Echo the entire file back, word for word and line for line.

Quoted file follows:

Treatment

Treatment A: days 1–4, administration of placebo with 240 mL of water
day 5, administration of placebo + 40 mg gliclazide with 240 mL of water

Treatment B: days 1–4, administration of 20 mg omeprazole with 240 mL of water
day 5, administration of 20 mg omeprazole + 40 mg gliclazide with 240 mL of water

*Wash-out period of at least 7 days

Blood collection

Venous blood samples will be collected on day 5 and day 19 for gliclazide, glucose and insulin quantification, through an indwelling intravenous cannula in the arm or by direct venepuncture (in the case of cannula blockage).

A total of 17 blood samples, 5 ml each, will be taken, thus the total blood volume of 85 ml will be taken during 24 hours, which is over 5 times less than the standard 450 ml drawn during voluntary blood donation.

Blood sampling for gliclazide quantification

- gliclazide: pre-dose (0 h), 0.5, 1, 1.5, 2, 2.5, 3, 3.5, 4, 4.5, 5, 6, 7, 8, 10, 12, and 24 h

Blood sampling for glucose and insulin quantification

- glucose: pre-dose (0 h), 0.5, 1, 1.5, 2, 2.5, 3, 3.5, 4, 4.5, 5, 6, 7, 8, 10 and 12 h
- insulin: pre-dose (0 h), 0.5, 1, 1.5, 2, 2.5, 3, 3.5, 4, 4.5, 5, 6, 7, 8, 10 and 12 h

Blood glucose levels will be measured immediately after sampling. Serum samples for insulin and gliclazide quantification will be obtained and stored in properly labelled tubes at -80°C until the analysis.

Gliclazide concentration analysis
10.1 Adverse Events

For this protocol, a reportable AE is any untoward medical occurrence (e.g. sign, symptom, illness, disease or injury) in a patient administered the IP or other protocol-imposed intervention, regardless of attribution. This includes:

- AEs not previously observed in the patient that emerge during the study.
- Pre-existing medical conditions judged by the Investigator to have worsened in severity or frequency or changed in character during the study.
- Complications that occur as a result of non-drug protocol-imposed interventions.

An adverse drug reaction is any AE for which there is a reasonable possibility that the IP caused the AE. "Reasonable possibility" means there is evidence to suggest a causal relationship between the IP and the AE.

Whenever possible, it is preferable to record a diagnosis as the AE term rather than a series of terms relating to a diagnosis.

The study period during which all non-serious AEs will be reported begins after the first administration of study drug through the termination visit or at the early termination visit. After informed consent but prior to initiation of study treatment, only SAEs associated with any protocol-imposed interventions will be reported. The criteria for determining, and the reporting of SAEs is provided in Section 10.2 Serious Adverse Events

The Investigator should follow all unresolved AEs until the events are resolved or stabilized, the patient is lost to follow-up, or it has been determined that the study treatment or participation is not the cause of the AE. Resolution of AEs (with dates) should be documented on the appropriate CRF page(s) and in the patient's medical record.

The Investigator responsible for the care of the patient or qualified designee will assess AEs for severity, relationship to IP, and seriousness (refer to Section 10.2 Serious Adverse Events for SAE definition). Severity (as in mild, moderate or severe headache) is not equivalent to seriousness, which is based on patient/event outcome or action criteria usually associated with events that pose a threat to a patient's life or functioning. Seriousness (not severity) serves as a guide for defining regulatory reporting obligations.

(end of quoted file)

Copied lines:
Treatment

Treatment A: days 1–4, administration of placebo with 240 mL of water
day 5, administration of placebo + 40 mg gliclazide with 240 mL of water

Treatment B: days 1–4, administration of 20 mg omeprazole with 240 mL of water
day 5, administration of 20 mg omeprazole + 40 mg gliclazide with 240 mL of water

*Wash-out period of at least 7 days

Blood collection

Venous blood samples will be collected on day 5 and day 19 for gliclazide, glucose and insulin quantification, through an indwelling intravenous cannula in the arm or by direct venepuncture (in the case of cannula blockage).

A total of 17 blood samples, 5 ml each, will be taken, thus the total blood volume of 85 ml will be taken during 24 hours, which is over 5 times less than the standard 450 ml drawn during voluntary blood donation.

Blood sampling for gliclazide quantification

- gliclazide: pre-dose (0 h), 0.5, 1, 1.5, 2, 2.5, 3, 3.5, 4, 4.5, 5, 6, 7, 8, 10, 12, and 24 h

Blood sampling for glucose and insulin quantification

- glucose: pre-dose (0 h), 0.5, 1, 1.5, 2, 2.5, 3, 3.5, 4, 4.5, 5, 6, 7, 8, 10 and 12 h
- insulin: pre-dose (0 h), 0.5, 1, 1.5, 2, 2.5, 3, 3.5, 4, 4.5, 5, 6, 7, 8, 10 and 12 h

Blood glucose levels will be measured immediately after sampling. Serum samples for insulin and gliclazide quantification will be obtained and stored in properly labelled tubes at -80°C until the analysis.

Gliclazide concentration analysis
10.1 Adverse Events

For this protocol, a reportable AE is any untoward medical occurrence (e.g. sign, symptom, illness, disease or injury) in a patient administered the IP or other protocol-imposed intervention, regardless of attribution. This includes:

- AEs not previously observed in the patient that emerge during the study.
- Pre-existing medical conditions judged by the Investigator to have worsened in severity or frequency or changed in character during the study.
- Complications that occur as a result of non-drug protocol-imposed interventions.

An adverse drug reaction is any AE for which there is a reasonable possibility that the IP caused the AE. "Reasonable possibility" means there is evidence to suggest a causal relationship between the IP and the AE.

Whenever possible, it is preferable to record a diagnosis as the AE term rather than a series of terms relating to a diagnosis.

The study period during which all non-serious AEs will be reported begins after the first administration of study drug through the termination visit or at the early termination visit. After informed consent but prior to initiation of study treatment, only SAEs associated with any protocol-imposed interventions will be reported. The criteria for determining, and the reporting of SAEs is provided in Section 10.2 Serious Adverse Events

The Investigator should follow all unresolved AEs until the events are resolved or stabilized, the patient is lost to follow-up, or it has been determined that the study treatment or participation is not the cause of the AE. Resolution of AEs (with dates) should be documented on the appropriate CRF page(s) and in the patient's medical record.

The Investigator responsible for the care of the patient or qualified designee will assess AEs for severity, relationship to IP, and seriousness (refer to Section 10.2 Serious Adverse Events for SAE definition). Severity (as in mild, moderate or severe headache) is not equivalent to seriousness, which is based on patient/event outcome or action criteria usually associated with events that pose a threat to a patient's life or functioning. Seriousness (not severity) serves as a guide for defining regulatory reporting obligations.